The quokka (Setonix brachyurus) is an endearing little marsupial that appears to be always smiling. They have long hind legs and a tail that they can balance on. Wild quokka are curious about people and will approach them. This friendliness has, unfortunately, lead to a decline in their numbers, as they make easy prey for invasive species such as domestic cats and European red foxes.
Like most marsupials, they are only found on the continent of Australia. Unlike many marsupials, they can climb trees. Quokkas rely on trees to supply some of their diet. They like eating tender young plants, including any new leaf growth, but will also eat bark. Quokka also rely on tall grasses to hide in during the day. They can only thrive in habitats with trees and long grasses. They also enjoy leaves from wattle plants.
Where Wild Quokka can be Found
The quokka has very small pockets of habitat in southwestern Australia. Small groups live on the mainland. The only place in the world where they are common is on Rottnest Island (Rat Nest Island), so named because a Dutch captain mistook the quokka for large rats. They can also still be found on nearby Bald Island.
Other areas where wild quokka still live are in Two Peoples Bay Nature Reserve, Stirling Range National Park, Torndirrup National Park, the Tinkelelup Nature Reserve and Mt. Manypeaks National Park. Outside of national parks and the two islands, some still live in the Jarrah Forests. These places still have the long grasses, wattle plants and trees necessary for quokka survival. In order for these plants to grow, they need to be near water.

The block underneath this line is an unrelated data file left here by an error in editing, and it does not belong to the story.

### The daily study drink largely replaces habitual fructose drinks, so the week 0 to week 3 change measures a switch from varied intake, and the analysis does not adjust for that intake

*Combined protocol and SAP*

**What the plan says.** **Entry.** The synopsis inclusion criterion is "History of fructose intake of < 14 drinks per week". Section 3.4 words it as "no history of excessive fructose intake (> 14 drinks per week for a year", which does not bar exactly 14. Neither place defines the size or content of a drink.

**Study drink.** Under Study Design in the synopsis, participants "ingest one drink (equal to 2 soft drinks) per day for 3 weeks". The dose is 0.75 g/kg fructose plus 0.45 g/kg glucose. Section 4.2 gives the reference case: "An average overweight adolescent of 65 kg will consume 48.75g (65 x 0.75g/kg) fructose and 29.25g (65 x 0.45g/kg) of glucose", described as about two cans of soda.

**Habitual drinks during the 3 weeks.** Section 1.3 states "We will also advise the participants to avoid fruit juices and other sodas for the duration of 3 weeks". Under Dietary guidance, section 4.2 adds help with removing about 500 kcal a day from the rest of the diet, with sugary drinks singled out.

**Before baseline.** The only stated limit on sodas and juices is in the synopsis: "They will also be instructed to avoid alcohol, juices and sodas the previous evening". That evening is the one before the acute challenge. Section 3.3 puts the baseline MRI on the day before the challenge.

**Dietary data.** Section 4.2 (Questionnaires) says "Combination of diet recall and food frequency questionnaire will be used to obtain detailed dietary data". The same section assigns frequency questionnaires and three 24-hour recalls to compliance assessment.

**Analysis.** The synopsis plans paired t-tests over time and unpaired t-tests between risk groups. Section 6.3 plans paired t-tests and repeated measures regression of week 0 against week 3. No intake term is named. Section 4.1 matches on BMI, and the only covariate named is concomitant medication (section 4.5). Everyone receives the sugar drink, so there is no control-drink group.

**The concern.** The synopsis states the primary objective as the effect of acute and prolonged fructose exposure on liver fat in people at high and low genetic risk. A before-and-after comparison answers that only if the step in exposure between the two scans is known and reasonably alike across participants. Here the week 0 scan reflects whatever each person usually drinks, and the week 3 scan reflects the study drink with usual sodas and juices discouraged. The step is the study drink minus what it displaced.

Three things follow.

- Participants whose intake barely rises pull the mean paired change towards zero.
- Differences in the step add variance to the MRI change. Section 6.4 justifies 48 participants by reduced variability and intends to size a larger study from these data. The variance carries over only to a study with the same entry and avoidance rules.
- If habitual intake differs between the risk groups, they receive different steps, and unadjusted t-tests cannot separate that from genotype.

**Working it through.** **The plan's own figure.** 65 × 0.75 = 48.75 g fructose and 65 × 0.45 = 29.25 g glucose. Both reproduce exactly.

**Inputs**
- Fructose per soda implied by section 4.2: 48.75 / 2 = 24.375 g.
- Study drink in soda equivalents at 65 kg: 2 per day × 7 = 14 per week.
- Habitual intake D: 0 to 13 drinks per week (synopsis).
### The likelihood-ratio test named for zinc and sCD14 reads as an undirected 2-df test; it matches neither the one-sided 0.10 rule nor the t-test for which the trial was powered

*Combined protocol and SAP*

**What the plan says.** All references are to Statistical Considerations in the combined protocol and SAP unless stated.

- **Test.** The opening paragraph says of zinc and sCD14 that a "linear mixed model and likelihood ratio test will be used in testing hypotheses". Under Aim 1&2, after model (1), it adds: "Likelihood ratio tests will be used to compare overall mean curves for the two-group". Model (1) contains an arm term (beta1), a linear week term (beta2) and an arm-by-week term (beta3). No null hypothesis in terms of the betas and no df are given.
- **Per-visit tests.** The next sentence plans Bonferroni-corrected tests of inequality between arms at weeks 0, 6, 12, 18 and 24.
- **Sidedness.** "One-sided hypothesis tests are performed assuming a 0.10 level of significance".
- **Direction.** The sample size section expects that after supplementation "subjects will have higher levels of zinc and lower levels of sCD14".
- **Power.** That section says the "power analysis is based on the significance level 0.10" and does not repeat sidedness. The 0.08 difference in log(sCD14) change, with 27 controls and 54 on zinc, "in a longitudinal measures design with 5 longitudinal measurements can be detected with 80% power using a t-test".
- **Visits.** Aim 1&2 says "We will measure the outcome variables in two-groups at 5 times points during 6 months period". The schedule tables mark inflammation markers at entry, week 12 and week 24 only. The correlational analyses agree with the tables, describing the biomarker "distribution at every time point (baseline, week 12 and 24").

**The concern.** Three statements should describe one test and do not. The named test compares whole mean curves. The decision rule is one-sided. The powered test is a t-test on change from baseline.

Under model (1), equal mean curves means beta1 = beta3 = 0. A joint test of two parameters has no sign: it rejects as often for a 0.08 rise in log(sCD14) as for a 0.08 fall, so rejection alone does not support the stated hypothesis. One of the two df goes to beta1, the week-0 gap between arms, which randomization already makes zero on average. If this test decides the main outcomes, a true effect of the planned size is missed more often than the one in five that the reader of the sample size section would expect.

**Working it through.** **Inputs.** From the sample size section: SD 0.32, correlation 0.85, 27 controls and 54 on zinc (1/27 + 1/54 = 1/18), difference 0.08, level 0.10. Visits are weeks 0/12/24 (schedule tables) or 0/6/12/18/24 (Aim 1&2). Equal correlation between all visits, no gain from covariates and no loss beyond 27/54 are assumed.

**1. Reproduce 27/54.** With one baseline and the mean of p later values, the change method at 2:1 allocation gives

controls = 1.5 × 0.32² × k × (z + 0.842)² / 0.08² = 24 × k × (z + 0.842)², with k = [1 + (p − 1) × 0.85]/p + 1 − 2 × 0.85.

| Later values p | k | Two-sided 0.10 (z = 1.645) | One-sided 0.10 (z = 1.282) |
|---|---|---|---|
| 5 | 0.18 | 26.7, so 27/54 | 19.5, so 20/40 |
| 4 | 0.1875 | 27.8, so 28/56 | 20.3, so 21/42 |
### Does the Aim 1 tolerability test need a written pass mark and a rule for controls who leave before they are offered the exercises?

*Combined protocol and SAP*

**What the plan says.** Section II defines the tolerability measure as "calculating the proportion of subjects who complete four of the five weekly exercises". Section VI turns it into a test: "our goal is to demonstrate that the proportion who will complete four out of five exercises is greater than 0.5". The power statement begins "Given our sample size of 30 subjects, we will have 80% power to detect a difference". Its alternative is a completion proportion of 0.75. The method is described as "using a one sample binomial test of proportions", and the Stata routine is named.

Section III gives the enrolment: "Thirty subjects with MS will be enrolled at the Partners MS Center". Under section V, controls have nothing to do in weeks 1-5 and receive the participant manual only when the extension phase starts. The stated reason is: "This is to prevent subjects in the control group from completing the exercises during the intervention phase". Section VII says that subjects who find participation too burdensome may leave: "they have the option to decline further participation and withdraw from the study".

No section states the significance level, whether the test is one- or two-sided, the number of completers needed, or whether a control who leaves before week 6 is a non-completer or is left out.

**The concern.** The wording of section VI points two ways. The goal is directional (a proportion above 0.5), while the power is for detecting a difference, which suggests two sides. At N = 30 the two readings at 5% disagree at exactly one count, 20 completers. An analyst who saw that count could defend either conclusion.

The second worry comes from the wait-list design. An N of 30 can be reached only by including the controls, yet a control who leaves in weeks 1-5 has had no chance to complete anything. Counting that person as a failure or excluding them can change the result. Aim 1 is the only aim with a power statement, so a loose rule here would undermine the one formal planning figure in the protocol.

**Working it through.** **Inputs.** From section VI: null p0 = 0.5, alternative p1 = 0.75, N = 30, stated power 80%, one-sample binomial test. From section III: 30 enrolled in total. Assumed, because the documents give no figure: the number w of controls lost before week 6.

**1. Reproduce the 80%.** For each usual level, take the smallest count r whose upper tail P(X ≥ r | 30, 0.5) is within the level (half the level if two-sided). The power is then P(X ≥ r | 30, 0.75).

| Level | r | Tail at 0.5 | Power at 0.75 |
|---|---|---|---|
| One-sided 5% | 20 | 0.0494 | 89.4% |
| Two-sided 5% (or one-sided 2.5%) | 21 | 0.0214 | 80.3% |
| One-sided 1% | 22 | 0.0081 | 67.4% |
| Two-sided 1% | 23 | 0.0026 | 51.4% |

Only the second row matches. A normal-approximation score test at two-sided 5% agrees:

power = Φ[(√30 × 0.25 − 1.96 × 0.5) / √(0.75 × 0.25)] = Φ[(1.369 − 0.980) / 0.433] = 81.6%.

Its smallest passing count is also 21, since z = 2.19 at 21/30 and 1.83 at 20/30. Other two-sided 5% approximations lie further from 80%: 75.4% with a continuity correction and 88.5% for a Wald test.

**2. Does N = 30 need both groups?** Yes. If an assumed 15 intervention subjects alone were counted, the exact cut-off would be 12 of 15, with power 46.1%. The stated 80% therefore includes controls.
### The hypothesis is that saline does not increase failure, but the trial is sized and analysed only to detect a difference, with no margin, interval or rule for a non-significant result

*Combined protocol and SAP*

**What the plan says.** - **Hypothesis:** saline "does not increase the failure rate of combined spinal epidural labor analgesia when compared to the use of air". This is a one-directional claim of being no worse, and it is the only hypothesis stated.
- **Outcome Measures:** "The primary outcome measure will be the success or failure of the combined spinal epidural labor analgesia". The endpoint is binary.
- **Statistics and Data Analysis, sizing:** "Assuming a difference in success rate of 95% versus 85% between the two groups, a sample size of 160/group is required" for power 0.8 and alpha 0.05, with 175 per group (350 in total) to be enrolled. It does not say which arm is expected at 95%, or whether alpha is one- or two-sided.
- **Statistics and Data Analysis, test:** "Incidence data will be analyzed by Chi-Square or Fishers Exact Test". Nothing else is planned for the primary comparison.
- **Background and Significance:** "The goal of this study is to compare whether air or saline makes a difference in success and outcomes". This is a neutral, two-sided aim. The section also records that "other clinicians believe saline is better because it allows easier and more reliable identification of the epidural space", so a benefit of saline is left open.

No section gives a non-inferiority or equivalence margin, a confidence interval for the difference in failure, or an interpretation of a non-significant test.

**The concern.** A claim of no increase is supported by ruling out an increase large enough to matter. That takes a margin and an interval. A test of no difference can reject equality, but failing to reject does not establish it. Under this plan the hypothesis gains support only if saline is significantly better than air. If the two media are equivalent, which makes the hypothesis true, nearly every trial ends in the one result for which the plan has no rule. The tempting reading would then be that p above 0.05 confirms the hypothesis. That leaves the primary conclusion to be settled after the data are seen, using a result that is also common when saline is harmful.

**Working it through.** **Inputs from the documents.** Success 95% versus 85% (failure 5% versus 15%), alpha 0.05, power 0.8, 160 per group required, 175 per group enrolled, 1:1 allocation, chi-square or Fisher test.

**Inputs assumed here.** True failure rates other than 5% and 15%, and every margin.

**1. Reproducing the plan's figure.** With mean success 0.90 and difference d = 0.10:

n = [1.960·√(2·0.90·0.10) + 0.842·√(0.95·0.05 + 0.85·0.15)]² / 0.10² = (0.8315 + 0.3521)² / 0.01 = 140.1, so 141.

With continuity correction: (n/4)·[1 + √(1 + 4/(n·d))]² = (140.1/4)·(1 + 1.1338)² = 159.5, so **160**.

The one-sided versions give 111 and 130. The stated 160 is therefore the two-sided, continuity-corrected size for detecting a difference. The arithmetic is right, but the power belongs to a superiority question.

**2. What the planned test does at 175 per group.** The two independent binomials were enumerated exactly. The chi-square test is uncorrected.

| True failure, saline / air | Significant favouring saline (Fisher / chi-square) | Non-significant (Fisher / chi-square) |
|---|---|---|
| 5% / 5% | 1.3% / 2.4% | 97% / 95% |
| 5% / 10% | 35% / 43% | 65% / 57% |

Quokkas stay in a specific home range for all of their lives. They do not migrate. They can go for long periods without drinking water, but they still need to eat fresh plants. In these dry times, the quokka will all the water it needs from the plants – provided it can find enough plants. This dependence on fresh plants confines the population to living near fresh water sources such as streams and rivers, but mostly swamps.
Unfortunately, most of Australia’s swamp lands have been drained as the result of human encroachment. Humans didn’t like the swamps and turned them into farmland and housing units. Combined with the introduction of invasive species that they were defenseless against and deaths from getting hit by vehicles has left the species vulnerable to extinction.